We are emphasizing too much that you have to go to college to get ahead in the world, and vocations…. You can get a job right out of high school through the trades that can pay you, $40,000, $50,000, $60,000, even $80,000 with skilled trades.”
Husted opined, “It is easy to say things, it is harder to do them.”
Husted got emotional when he spoke about his adoptive parents, who were recognized by the audience. Luntz saluted them as well. “For those people who live paycheck to paycheck, 53% and a higher percentage here in Ohio, what do you do?” asked Luntz. Husted claimed to live paycheck to paycheck at one point in time in his life. “You don’t quit on your kids.” Why is he in politics? “I see things that I want to change. I was always taught to not quit.”
Husted closed by stating that he considered all the candidates friends, that he respected them, and that a vigorous debate did not involve taking the low road. “My reputation means more to me than being Governor.”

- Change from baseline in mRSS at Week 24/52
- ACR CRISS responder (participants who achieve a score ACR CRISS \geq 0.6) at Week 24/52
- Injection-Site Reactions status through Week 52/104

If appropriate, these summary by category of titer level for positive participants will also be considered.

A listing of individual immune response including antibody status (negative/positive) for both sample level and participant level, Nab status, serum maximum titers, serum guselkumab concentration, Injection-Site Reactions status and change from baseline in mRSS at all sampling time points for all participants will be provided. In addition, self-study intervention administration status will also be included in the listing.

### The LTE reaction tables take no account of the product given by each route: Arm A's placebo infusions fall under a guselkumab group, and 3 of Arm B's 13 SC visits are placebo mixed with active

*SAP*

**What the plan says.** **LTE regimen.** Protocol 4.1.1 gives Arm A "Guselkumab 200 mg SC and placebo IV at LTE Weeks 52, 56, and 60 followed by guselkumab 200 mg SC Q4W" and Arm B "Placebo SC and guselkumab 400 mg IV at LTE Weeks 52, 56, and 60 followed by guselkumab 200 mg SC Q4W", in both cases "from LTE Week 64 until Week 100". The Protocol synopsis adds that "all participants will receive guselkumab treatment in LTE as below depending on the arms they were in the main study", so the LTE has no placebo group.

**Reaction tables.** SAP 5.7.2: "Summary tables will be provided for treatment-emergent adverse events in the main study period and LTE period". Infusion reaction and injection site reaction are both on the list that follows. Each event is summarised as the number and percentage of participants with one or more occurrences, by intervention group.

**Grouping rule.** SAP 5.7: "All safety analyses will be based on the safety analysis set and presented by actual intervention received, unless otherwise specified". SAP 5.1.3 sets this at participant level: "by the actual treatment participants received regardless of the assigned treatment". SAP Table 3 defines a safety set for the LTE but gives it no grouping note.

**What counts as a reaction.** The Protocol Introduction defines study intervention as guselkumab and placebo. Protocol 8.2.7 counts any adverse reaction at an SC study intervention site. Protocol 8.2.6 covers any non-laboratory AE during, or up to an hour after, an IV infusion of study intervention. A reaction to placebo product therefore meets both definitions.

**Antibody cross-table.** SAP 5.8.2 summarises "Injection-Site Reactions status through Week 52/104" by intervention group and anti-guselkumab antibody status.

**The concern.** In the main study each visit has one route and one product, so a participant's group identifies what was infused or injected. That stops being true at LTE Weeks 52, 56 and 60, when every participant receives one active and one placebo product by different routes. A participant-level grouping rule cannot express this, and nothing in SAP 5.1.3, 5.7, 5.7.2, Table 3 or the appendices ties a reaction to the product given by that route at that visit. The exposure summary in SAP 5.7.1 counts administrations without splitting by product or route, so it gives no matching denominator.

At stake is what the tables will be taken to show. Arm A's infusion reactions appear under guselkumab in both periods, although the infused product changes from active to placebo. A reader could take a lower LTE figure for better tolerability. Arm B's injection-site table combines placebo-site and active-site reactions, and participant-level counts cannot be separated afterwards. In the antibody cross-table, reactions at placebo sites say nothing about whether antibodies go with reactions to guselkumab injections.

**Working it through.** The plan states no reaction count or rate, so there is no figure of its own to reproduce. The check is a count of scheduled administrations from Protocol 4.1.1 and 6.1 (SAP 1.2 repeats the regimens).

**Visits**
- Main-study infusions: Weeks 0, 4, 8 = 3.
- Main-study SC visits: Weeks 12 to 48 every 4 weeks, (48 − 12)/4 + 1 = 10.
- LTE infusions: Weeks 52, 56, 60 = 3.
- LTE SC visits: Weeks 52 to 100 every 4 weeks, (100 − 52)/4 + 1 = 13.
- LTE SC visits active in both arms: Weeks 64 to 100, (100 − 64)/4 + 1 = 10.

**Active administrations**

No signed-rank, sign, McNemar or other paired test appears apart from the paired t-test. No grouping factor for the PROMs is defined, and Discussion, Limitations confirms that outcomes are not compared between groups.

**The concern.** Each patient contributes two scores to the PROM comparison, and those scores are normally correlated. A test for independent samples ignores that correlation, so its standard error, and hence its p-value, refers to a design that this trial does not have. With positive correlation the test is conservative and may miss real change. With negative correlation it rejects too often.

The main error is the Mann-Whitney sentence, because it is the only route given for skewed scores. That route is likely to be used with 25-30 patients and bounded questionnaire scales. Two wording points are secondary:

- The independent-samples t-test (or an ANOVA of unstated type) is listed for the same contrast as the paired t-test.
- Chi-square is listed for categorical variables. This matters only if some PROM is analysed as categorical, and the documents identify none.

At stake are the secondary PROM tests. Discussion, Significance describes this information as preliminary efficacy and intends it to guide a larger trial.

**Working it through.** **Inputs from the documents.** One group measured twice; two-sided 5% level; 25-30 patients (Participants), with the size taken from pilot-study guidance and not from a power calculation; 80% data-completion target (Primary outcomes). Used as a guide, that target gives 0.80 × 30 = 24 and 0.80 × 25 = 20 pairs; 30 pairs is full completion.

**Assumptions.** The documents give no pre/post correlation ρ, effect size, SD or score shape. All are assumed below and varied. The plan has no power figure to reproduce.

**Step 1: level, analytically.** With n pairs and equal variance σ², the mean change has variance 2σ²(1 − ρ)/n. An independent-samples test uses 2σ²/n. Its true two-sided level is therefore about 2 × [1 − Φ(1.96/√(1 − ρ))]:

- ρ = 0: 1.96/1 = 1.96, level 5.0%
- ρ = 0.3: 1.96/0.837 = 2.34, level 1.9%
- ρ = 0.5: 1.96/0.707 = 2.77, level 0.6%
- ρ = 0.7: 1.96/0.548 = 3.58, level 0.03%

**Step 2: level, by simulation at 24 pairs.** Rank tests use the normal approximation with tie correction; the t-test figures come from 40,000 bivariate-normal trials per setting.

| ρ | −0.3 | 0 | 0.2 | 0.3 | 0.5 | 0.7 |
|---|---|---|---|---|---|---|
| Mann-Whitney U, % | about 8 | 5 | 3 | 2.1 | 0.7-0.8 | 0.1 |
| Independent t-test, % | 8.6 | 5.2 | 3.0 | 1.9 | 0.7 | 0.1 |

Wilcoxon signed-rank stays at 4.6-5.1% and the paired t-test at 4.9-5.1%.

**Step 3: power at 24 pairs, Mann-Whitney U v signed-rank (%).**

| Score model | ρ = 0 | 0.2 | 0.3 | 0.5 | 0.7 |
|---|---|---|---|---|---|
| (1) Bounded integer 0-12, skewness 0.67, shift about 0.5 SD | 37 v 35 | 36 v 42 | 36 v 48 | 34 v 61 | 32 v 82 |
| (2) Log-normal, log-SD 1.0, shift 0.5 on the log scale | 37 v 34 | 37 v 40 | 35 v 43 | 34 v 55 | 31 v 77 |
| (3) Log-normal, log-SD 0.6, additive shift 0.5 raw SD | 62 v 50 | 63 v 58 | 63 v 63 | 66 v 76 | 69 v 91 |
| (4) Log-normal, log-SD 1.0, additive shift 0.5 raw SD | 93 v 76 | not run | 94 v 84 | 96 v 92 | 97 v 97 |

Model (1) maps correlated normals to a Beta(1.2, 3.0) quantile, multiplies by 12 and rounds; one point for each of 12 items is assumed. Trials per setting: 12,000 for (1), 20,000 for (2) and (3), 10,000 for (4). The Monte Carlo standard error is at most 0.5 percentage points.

The evening concluded as a conversation, not a true debate, with candidates sounding similar themes, but different paths to achieve policy goals. The two hour event included audience participation as only Luntz can accomplish, and no candidate scored a grand slam, but all had solid hits and scored. No strikeouts, not forced errors, and all the campaigns will continue to forge on to convince Ohioans that they are the best choice to succeed Kasich, who is term limited.